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How Deep Throat Fooled the FBI | The Nation

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How Deep Throat Fooled the FBI

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Felt continued to assist Woodward during the last three months of 1972; they met four times in the garage in Rosslyn and spoke once on the phone. In those conversations, Felt provided extensive information on Nixon's "dirty tricks" campaign--which went beyond Watergate--and the cover-up, and he urged Woodward on. In early January Gray confronted Felt with the first direct accusation that Felt was the Post's covert source. As Felt wrote in his memoir, Gray warned him that Attorney General Richard Kleindienst, a Nixon loyalist who had replaced John Mitchell, had said to Gray that Felt might have to be fired. The reason, Gray explained, was that Kleindienst "says White House staff members are convinced that you are the FBI source of leaks to Woodward and Bernstein." Felt wrote that he replied, "Pat, I haven't leaked anything to anybody. They are wrong!" Gray responded that he believed Felt, "but the White House doesn't." Gray, according to Felt, stood up for Felt, telling Kleindienst that Felt was "very competent" and "completely loyal," and that he was not going to remove him. A few weeks later Nixon complained to Gray that Felt had to be removed because he was still suspected of leaking. He told Gray to have Felt "take a lie detector test." Gray countered that Felt was the innocent victim of a "gossip mill" at the FBI. Subsequently, Gray never ordered Felt to be polygraphed; he remained loyal to his number two. Felt had dodged a bullet.

Research support was provided by the Investigative Fund of The Nation Institute.

About the Author

Jeff Goldberg
Jeff Goldberg is an author and independent television producer of documentaries for PBS, BBC and the Discovery Channel.
David Corn
David Corn is Mother Jones' Washington bureau chief. Until 2007, he was Washington editor of The Nation. He has written...

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Meanwhile, in late January, when Felt met Woodward again late at night in the parking garage, he revealed that the FBI had confirmed that Charles Colson, Nixon's special counsel, had played an "active" role in the burglars' illegal activities. "Colson and Mitchell were behind the Watergate operation," Felt said. Afterward, Woodward and Bernstein debated whether to publish a story. Bernstein was eager, but Woodward wanted to wait until they could better document the information.

Then, on February 21, Woodward and Bernstein wrote a page-one story linking Colson to the operations of the so-called "plumbers"--the secret White House/Nixon campaign team specializing in targeting leaks and spying, bugging and break-ins. In that article, Woodward and Bernstein cited "sources close to the Watergate investigation," "Department of Justice sources," "Federal sources," "Republican sources" and Colson's secret testimony given to "federal investigators" (meaning the FBI).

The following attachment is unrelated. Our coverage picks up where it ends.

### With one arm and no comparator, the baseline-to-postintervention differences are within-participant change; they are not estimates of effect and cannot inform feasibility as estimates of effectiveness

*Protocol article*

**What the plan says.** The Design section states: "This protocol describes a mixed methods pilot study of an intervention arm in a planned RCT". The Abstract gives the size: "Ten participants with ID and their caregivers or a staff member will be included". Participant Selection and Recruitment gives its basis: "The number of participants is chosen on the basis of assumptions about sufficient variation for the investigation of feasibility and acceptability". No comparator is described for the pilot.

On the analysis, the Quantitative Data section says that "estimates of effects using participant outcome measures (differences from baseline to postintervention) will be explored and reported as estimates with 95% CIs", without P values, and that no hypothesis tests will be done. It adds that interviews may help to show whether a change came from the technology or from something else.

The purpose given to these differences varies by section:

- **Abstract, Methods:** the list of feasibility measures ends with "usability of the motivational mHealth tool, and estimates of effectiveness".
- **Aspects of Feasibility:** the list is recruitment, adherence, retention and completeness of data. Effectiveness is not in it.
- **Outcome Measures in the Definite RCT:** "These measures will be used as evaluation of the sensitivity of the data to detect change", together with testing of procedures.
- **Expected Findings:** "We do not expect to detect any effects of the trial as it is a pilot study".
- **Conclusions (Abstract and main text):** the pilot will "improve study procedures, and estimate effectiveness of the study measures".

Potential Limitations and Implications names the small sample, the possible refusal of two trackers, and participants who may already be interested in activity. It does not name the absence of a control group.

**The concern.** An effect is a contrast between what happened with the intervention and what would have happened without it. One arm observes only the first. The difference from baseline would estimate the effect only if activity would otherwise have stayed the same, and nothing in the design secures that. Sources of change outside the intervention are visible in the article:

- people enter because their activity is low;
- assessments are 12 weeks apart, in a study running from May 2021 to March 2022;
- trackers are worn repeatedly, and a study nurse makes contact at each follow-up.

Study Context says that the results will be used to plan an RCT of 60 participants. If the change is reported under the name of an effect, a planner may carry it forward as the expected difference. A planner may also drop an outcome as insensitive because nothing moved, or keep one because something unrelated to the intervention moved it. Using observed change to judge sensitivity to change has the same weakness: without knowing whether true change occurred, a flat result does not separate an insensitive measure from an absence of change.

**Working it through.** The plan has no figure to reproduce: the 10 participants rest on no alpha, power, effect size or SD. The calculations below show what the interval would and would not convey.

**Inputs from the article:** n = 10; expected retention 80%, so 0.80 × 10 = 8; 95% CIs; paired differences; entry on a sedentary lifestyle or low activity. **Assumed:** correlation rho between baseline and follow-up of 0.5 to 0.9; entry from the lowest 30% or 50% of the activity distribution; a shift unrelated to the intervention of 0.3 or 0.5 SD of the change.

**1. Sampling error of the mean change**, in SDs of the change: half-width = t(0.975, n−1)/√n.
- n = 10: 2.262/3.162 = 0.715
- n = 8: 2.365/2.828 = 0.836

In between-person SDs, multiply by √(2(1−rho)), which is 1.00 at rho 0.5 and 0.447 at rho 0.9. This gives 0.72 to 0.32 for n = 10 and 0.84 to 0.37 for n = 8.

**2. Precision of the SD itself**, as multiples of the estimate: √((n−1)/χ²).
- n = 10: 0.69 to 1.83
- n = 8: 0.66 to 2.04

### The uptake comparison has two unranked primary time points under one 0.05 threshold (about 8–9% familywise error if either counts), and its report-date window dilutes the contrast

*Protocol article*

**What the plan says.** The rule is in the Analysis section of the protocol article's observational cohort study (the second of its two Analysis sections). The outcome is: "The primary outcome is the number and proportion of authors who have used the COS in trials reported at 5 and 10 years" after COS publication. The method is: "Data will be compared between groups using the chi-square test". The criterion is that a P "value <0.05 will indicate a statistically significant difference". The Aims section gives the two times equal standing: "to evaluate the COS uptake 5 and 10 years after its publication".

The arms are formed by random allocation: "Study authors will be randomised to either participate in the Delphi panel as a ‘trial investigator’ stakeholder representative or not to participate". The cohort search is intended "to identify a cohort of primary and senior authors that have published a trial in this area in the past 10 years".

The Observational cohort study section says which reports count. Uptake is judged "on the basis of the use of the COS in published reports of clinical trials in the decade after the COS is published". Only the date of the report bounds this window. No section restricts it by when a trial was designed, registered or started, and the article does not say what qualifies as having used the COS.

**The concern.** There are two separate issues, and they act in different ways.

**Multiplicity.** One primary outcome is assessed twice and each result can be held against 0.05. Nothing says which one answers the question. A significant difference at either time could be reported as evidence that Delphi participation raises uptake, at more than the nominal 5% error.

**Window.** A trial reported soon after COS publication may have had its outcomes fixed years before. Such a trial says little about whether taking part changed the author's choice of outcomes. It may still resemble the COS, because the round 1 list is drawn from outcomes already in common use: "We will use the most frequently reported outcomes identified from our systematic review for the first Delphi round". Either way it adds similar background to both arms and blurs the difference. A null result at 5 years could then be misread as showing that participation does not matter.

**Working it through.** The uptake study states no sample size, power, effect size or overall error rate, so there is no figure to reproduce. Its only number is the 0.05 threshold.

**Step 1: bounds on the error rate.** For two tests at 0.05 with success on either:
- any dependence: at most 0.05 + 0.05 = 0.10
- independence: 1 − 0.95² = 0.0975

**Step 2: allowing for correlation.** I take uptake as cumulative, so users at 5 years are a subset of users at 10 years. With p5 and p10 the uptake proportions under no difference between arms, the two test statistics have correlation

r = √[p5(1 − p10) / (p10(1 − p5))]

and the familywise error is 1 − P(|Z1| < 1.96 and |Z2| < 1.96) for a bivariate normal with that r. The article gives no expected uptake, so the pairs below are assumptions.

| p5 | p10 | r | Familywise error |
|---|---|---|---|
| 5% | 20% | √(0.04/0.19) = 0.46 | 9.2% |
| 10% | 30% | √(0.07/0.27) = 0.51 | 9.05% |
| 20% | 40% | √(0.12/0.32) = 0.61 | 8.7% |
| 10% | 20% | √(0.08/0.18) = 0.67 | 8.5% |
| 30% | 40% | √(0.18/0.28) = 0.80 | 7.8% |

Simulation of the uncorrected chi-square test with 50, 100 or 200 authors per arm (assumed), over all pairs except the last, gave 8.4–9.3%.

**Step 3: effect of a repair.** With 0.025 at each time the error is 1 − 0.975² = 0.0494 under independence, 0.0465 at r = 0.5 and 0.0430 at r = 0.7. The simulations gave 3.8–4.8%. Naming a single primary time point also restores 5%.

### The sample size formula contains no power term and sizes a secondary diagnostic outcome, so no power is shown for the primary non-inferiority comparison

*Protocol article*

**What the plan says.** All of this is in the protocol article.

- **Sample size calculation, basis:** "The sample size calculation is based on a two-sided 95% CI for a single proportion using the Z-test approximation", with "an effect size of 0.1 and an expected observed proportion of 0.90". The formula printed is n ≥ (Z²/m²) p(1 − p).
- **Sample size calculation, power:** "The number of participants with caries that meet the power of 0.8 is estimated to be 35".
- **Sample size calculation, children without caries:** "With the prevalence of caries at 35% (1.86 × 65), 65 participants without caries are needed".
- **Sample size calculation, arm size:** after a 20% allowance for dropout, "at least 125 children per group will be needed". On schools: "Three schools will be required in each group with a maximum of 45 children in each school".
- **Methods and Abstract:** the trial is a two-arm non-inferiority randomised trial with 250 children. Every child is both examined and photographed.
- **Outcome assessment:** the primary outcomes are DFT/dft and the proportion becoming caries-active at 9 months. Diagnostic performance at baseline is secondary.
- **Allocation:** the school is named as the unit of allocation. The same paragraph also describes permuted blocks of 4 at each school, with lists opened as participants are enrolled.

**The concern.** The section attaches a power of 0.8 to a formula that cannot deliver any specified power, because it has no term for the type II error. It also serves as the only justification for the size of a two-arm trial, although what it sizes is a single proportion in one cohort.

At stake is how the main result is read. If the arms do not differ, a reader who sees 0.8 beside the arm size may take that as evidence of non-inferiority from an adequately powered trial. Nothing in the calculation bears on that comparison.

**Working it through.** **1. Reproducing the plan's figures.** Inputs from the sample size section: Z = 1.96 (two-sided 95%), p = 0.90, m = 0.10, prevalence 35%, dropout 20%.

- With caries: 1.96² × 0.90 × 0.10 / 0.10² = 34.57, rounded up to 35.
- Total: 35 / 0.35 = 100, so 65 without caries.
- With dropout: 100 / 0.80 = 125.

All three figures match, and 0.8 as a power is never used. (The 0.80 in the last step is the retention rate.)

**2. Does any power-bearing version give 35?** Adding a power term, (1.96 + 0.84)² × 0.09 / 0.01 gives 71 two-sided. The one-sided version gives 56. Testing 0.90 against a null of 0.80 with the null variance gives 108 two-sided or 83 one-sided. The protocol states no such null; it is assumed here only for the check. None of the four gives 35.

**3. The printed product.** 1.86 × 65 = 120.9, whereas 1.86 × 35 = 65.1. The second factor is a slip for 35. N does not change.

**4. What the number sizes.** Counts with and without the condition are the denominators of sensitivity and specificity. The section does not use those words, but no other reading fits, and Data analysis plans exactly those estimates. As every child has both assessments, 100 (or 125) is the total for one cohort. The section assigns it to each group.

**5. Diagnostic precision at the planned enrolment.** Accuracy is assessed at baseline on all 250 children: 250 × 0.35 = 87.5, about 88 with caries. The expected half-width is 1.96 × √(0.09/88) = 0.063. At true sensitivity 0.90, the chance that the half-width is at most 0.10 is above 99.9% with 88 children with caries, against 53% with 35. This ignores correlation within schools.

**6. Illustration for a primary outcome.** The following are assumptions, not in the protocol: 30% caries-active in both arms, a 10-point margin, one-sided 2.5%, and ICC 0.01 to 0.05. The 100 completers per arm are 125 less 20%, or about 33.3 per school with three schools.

Responding to a request from Attorney General Kleindienst, Gray ordered another investigation to uncover Woodward and Bernstein's sources. And he handed the job to Felt. This was a bizarre decision, given Kleindienst's and Nixon's earlier fears that Felt was leaking. Once more, Felt was on his own trail. He wrote a memo to his subordinate ordering a full and immediate investigation. Given Felt's secret role as Deep Throat, his memorandum was full of irony and dissembling:

As you know, Woodward and Bernstein have written numerous articles about Watergate. While their stories have contained much fiction and half truths, they have frequently set forth information which they attribute to Federal investigators, Department of Justice sources, and FBI sources. We know that they were playing games with the case agent in the Washington Field Office trying to trick him into giving them bits of information. On balance and despite the fiction, there is no question that they have access to sources either in the FBI or in the Department of Justice.

Acting Director Gray, Felt wrote, "has instructed that you immediately institute an analysis of this article to determine those portions which could have come from FBI sources and in such instances to set forth the persons having access to that particular bit of information."

Felt was going through the appropriate motions. Did he wonder if such an analysis would point to him? Was he confident that his underlings wouldn't catch on or that they wouldn't dare suspect--or cast suspicion upon--their boss? Did he have a plan for what to do if the net closed in?

Later that same day, a detailed four-page reply was sent to Felt that reviewed all the Post article's possible sources. It concluded there were alternative sources, besides FBI personnel, for everything reported. The analysis did not mention any FBI sources as potential leakers. Felt routinely forwarded this analysis to Gray. Two days later, Gray sent a memo to Kleindienst suggesting that possible sources for the leak were the US Attorney's office in Washington and a White House official. The inquiry Felt launched ended up leading not to Felt but to possible leakers at the Justice Department and 1600 Pennsylvania Avenue.

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